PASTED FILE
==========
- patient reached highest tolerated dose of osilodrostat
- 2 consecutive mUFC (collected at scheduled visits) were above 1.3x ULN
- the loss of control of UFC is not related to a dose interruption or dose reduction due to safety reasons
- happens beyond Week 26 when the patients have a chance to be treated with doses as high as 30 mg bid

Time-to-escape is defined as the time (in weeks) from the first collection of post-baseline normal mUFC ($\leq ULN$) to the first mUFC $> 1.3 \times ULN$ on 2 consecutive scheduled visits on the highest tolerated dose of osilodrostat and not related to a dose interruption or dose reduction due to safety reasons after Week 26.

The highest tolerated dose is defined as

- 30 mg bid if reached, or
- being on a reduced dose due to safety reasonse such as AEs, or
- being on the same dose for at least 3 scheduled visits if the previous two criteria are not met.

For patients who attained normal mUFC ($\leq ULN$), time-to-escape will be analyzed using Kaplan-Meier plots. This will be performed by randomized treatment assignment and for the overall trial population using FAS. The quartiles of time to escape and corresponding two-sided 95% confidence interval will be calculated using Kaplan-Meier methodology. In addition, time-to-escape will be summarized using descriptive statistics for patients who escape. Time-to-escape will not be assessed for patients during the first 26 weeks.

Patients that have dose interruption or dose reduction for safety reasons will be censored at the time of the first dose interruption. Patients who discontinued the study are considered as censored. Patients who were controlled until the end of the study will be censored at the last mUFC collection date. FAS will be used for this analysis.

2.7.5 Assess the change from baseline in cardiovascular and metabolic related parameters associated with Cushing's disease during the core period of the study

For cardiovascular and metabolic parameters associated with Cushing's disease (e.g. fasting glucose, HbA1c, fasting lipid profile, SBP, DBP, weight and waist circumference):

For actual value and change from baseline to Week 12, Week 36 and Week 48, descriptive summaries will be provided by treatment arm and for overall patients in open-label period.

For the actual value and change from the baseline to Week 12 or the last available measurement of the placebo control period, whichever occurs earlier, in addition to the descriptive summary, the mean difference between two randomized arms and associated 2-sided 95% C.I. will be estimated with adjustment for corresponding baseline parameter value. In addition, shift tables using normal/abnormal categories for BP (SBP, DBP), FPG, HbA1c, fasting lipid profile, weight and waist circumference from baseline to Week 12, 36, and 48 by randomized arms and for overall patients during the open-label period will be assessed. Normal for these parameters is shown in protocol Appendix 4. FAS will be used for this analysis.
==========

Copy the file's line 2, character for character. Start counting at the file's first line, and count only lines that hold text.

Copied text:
- 2 consecutive mUFC (collected at scheduled visits) were above 1.3x ULN